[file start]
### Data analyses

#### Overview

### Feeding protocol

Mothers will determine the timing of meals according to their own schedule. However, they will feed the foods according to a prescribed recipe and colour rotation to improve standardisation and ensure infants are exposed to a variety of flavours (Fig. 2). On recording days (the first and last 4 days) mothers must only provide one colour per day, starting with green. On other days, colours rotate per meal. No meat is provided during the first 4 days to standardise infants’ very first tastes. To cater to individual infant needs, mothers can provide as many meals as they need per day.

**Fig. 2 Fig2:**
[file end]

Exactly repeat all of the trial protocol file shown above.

### Data analyses

#### Overview

### Feeding protocol

Mothers will determine the timing of meals according to their own schedule. However, they will feed the foods according to a prescribed recipe and colour rotation to improve standardisation and ensure infants are exposed to a variety of flavours (Fig. 2). On recording days (the first and last 4 days) mothers must only provide one colour per day, starting with green. On other days, colours rotate per meal. No meat is provided during the first 4 days to standardise infants’ very first tastes. To cater to individual infant needs, mothers can provide as many meals as they need per day.

**Fig. 2 Fig2:**